I Remain App-rehensive

Further to Thursday’s post, Tom Boonen has apologized for his Colnago comments:

Actually, he didn’t so much apologize as he did repent and genuflect:

Though he also included this highly ironic photo, so perhaps his “apology” is more subversive than it seems at first glance:

When you consider how much dope they were on, attributing any of this result to the bike is like saying Charles III got to where he is today by virtue of his work ethic.

The result of that race would most likely have been the same if they had no bikes at all and decided to run the course–or ride one-legged, which of course he did a few years later:

Ah, yes, wanton doping and helmetless stunt-riding. Those were the days.

Meanwhile, further to the video I appended to the end of Friday’s post, e-whatever batteries keep exploding in New York City, but don’t worry because the Streetsblog pundoscenti have the answer:

And that answer is distance-based charge on food delivery apps, set by the city, that will somehow fix everything;

Now, by way of disclosure, I should point out I’ve never used a food delivery app. If I want someone to bring food to my home, I just call the restaurant. Or, if I want to eat food in my home from a restaurant that either doesn’t have delivery people or won’t bring it to me because I’m too far, I go and get it myself. This is not an ideological choice. Mostly I operate this way because it has has worked for me my entire life and I don’t see why I need to incorporate an app into the process–like, how much more convenient does food delivery need to be than calling someone and telling them what I want for dinner? However, I will say that, as a bicyclist, when I see people tearing around the city on all manner of e-whatevers and unregistered gasoline-powered motor scooters, I’m even less inclined to order food that way. This is by no means because I have any issue with people trying to make a living, or because I somehow think that the stoned kid driving for the pizzeria and using a takeout menu as a parking placard contributes more to the “livability” of the city than the guy with the Seamless bag piloting a moped on the sidewalk. However, as an old fuddy-duddy, app delivery just seems like more Internet craziness to me–craziness I can see all around me–and I do feel weird putting my food order out there in the ether so people on scooters can run a bunch of lights and compete with each other to see how fast they can get it to me.

Nevertheless, obviously plenty of people want to be able to eat absolutely anything their heart desires in the privacy of their own homes, and most of those people couldn’t care less how it gets to them, so it’s silly to think these apps will ever go away. It’s even sillier to think a $2 fee is going to encourage someone to order for a restaurant that’s slightly closer to them, or that delivery riders will opt for non-electric bikes, especially when, in addition to delivering on them, they also commute on them. (I see them riding into the city from as far away as north Yonkers, because guess what? It’s expensive to live in places where people order in a lot.) But really, we think the City of New York–the same city that can barely build a functional bike lane–can be trusted to pull off something like this?

And even if they could, should they? If the city doesn’t like the way the delivery apps operate–and it shouldn’t–why not make them meet certain requirements and let them pass that cost onto their lazy-ass customers themselves? I couldn’t care less what people have to pay to get their food delivered, but I do care about the city starting yet another racket and getting involved in the food delivery business. A “city-chartered entity” running “safe-charging depots?” These agencies can’t walk and scratch their balls at the same time, so the last thing we need is to give them an excuse to stop walking altogether and go digging around in their own ass cracks. Maybe if they manage to finish repainting the fucking bike lane in my neighborhood they resurfaced like two years ago I’ll start to think differently. I mean, sure, the city’s public housing is falling apart, its buses barely move, it’s choked with traffic, its bike lane network is completely disjointed, and the city agencies themselves are the biggest perpetrators of the illegal parking that so maddens the smuggies, but yeah, let’s create a Department of Commercial Bicycle Delivery Charging complete with a well-compensated “Deliverista Czar” to do the apps’ job for them.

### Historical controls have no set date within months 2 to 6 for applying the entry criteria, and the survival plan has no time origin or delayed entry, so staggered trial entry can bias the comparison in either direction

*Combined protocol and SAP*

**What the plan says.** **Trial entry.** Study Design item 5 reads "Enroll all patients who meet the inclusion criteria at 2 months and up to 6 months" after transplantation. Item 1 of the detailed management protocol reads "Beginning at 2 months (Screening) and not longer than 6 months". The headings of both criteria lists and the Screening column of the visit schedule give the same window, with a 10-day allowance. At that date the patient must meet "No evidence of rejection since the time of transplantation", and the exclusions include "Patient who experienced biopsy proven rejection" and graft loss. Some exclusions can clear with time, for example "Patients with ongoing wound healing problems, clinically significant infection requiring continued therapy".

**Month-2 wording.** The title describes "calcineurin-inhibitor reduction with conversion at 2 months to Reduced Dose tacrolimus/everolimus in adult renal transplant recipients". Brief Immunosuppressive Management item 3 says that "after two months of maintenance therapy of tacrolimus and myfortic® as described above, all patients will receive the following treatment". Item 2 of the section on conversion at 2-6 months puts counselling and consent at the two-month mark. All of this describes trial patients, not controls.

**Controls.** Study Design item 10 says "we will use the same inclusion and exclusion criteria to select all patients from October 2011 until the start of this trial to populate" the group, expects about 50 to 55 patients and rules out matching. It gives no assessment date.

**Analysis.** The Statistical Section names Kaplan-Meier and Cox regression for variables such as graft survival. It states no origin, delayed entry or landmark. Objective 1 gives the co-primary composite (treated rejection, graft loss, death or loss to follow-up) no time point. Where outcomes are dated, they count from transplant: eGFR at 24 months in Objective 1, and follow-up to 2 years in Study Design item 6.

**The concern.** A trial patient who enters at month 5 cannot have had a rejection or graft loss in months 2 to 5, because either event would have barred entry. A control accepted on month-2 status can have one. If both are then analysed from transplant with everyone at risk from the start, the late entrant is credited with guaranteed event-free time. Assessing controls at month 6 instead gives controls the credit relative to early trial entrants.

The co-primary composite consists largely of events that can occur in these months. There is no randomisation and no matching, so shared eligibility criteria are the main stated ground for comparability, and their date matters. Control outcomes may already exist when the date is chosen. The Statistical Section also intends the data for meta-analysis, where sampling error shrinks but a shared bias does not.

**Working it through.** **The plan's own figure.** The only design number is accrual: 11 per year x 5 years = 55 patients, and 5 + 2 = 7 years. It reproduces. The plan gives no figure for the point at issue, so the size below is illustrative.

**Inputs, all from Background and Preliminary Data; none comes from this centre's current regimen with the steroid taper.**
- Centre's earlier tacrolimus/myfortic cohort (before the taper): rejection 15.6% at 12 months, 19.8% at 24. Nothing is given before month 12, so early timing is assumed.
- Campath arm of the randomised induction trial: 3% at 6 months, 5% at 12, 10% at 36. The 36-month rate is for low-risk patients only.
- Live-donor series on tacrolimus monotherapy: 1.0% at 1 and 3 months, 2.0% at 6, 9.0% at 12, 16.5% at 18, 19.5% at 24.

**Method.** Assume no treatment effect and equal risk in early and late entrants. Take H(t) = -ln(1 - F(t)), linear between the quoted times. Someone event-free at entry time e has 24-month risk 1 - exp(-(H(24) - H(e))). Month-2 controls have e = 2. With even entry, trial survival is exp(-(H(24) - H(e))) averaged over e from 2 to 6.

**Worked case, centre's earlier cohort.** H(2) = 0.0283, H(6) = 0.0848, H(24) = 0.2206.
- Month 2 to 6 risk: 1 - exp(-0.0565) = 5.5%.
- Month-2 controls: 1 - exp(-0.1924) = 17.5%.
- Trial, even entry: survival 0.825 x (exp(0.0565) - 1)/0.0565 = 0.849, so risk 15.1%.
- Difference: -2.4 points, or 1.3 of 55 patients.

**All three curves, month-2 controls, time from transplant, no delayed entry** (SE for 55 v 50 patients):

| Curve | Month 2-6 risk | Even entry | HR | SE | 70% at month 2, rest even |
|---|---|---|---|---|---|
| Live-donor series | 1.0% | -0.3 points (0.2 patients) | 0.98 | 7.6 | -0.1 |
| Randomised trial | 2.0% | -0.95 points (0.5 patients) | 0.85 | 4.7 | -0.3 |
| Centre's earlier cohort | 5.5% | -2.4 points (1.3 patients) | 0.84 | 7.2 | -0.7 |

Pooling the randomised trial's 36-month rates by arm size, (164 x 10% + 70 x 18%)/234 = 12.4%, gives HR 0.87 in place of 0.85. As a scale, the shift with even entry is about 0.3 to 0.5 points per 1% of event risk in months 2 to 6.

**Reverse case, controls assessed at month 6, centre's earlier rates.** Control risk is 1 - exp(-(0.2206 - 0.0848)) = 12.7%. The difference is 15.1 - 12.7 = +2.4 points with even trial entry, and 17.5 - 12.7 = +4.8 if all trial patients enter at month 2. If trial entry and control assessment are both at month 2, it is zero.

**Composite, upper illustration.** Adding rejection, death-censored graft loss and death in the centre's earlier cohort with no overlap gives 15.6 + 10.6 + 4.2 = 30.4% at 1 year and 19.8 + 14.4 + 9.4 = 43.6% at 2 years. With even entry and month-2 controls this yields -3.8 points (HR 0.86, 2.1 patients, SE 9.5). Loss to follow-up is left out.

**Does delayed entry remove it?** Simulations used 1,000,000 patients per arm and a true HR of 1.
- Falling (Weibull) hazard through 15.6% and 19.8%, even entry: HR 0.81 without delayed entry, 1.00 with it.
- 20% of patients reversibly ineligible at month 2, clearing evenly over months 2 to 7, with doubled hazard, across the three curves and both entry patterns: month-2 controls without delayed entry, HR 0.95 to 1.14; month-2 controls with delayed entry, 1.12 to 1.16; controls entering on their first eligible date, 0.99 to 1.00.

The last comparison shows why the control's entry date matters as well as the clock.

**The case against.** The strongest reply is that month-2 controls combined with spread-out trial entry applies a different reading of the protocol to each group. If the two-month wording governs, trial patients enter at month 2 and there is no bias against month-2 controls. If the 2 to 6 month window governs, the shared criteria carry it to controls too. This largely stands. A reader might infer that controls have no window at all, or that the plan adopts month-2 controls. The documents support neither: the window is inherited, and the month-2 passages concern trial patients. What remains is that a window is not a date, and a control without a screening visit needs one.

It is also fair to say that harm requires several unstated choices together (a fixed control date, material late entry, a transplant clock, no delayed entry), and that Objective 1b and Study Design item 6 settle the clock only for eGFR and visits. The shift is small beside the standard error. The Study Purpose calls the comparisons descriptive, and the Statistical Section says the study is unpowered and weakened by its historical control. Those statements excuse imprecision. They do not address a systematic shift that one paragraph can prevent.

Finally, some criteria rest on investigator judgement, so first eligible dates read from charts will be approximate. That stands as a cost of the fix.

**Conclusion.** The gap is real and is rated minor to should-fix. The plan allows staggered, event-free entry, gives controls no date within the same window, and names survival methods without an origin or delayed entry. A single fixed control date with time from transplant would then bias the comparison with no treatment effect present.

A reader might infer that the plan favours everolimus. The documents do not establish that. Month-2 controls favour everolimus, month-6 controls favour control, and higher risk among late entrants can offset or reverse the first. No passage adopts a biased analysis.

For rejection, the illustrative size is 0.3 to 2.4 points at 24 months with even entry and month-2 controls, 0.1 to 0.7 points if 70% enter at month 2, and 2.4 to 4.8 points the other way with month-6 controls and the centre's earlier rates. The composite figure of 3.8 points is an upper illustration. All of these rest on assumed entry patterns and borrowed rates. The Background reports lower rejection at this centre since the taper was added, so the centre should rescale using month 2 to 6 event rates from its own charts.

Like, you know these apps are exploitative:

So why the hell would you advocate for underwriting them?

We’re bailing out their bank, for chrissakes, isn’t that enough?

In a way though I suppose the situation with delivery riders today is not so different from the situation with the pushcarts of yesteryear, which the city addressed by building public markets:

Some of those markets still operate today, though ironically getting rid of the last of the pushcarts was done at least in part to alleviate traffic congestion, and as such was no doubt quite a boon for the automobile:

In any case, I’ve long marveled at how the “livable streets” set always seems to push for the interests of the apps, even when their business interests run inherently counter to their goals of getting more cars off the streets. Hilariously, they couldn’t have been more excited about Uber and Lyft. Like, did anyone actually believe this would happen?

I sure didn’t:

Granted, I was incredibly short-sighted. I mean, everyone knew Ubers would be both self-driving and dirt cheap by 2022:

But yeah, in those days, Uber was totally going to reduce car ownership:

Not only that, but according to “experts” it was also going to solve the housing crisis and revitalize public transportation:

And we all know this totally happened:

That’s why you should always listen to the experts.

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